The FIA or the Teams: Who Has the Upper Hand?

Daniel ZylberkanCorrespondent IMay 14, 2009

BARCELONA, SPAIN - MAY 09:  Felipe Massa of Brazil and Ferrari drives during the final practice session prior to qualifying for the Spanish Formula One Grand Prix at the Circuit de Catalunya on May 9, 2009 in Barcelona, Spain.  (Photo by Mark Thompson/Getty Images)

There has only been one common denominator in the history of Grand Prix Racing. The Presence of Scuderia Ferrari in the ranks of the constructors. Tifosi far and wide from Maranello, to Hong Kong and as far Brazil only watch Formula One to support the red machine with the prancing horse on the nose.

Ferrari's threat to quit Formula One f the rules are unchanged for the 2010 campaign should not be seen as idle threat, I take it to be very serious. Ferrari with its enormous fan base has the the clout to be able to start a break away grand prix racing series.

Fans don't watch Formula One because its sanctioned by the FIA or because of the pomp and circumstance. Fans want to see racing, the best racing in the world as a matter of fact. The loyalties lie with the cars they fantasize to own and the drivers they idolize.

That is the capital that Ferrari and the FOTA have, the fans. So far McLaren and Williams have stated they will not jump ship if the regulations are changed. All of the other major teams Renault, BMW, Red Bull and Toyota. What do all of these operations have in common you ask?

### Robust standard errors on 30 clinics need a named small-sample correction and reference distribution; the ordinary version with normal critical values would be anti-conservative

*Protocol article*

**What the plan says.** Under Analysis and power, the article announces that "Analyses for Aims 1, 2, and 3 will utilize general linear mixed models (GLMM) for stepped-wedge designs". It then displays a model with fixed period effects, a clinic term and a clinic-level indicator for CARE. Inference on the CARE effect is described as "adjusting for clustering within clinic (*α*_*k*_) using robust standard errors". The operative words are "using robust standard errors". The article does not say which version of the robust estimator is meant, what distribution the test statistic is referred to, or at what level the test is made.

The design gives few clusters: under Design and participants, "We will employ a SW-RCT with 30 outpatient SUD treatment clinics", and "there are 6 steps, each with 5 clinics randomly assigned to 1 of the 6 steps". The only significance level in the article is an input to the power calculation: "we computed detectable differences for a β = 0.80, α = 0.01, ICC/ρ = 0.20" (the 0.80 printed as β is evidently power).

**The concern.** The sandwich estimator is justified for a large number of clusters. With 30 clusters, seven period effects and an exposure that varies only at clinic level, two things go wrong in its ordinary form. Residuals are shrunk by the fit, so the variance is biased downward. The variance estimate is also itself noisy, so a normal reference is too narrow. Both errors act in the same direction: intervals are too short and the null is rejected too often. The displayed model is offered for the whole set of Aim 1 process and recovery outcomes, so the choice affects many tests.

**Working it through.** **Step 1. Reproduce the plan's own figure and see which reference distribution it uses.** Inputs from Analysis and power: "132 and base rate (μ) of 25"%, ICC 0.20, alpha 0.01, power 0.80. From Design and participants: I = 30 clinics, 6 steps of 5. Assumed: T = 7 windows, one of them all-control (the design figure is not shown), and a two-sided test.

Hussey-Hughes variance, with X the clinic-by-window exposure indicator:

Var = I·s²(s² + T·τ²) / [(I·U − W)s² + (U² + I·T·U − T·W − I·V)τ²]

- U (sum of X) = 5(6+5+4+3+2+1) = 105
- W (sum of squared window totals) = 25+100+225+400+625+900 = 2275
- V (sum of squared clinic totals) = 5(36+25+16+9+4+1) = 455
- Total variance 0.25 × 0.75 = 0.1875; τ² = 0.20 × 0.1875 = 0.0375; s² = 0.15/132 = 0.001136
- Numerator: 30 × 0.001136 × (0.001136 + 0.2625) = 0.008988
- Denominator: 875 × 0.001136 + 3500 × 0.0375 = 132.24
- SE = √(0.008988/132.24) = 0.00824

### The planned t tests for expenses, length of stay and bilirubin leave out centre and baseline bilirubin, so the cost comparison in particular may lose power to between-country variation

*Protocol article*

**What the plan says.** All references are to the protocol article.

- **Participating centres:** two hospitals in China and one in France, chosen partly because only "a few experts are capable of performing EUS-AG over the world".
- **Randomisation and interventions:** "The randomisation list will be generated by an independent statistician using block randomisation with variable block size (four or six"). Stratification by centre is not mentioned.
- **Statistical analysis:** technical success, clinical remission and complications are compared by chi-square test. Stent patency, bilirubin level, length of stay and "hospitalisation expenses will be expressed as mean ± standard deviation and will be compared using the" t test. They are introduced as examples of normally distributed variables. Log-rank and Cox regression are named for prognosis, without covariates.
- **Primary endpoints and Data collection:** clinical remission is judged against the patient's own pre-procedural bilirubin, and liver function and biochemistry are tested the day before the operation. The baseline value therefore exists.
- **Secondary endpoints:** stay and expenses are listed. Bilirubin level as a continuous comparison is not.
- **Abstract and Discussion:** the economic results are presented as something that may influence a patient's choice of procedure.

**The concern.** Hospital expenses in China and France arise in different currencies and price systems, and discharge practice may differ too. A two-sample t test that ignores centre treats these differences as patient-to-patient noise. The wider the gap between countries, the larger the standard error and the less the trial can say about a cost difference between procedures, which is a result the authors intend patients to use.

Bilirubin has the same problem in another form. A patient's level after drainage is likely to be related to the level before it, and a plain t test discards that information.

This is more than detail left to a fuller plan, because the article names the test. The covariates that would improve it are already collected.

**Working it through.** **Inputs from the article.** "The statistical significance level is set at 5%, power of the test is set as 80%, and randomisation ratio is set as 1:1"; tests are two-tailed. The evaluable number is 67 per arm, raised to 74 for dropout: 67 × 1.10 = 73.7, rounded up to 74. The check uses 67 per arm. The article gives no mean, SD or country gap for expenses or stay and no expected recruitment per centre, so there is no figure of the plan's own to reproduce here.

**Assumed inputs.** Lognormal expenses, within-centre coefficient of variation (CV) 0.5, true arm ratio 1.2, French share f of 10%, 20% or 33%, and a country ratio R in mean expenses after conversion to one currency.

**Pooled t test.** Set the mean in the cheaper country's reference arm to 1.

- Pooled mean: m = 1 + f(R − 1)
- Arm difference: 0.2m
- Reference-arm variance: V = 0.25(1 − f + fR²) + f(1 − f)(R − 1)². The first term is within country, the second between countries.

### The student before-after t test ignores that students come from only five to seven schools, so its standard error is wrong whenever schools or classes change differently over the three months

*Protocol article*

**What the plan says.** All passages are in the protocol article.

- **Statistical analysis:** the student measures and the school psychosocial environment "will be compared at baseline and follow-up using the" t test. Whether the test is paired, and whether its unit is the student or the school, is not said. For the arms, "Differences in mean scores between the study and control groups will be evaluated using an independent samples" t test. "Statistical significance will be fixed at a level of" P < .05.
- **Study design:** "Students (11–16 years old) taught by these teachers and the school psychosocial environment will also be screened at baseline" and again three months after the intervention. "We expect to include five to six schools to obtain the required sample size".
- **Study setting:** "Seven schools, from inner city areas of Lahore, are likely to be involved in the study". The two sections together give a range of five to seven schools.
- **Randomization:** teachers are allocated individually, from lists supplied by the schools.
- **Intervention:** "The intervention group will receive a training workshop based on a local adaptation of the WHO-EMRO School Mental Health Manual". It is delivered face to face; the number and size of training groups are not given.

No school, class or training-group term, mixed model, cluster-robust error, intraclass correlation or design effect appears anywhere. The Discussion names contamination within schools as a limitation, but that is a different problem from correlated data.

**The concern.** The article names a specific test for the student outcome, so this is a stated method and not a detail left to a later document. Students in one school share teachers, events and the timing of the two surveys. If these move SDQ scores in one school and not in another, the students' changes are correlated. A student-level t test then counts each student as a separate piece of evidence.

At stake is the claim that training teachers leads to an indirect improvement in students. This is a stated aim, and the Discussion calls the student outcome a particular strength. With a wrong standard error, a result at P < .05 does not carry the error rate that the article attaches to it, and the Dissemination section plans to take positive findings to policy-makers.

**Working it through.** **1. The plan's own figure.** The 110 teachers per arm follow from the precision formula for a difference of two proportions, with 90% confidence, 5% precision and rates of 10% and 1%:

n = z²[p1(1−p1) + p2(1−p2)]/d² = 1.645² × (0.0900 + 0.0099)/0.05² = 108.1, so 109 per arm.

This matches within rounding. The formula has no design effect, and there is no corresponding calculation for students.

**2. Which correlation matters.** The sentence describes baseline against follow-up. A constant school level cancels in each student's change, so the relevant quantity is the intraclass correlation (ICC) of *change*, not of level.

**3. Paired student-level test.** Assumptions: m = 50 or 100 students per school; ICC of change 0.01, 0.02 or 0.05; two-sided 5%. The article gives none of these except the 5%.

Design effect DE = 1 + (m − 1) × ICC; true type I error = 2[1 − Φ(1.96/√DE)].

The size of their budget in the 2009 season. Manufacturer backed teams have larger budgets than their smaller independent counterparts. Auto manufacturers have spent too much money in their Formula One enterprises to let the FIA arbitrarily change the rules whenever it wishes.

The FIA and Formula One itself, have the weaker position in my opinion when it comes to this battle with only the minor independent teams and McLaren-Mercedes so far siding with Mosley and Ecclestone.

The FOM and FIA have something that the FOTA does not. The rights to the Formula One name, the circuits and the television broadcasting rights.

The basic flaw in Mosley's and Ecclestone's thinking is that fans value Formula One for the name of the series but not for its component parts. Formula One is not Formula One with the most prestigious names in the automobile world in its ranks.

Some upstart American Formula One team and further a David Richard's led...Kuwaiti backed...Aston Martin endorsed Frankenstein of a team does not make Formula One make.

Formula One's appeal lies in its tradition and history. The FIA and Bernie Ecclestone do not possess any of that history besides being the entities responsible for broadcasting the race and giving the authority for the Grand Prix to be organized.

In 100 years nobody will remember the sporting regulations for the 1991 Formula One season or the scoring system used to find a champion. But people will remember that it was Ayrton Senna that won and that he drove a McLaren.

Racing is not defined by rules, regulations, authority or anything of that sort it is only a discourse between the fan, the driver and the car, nothing else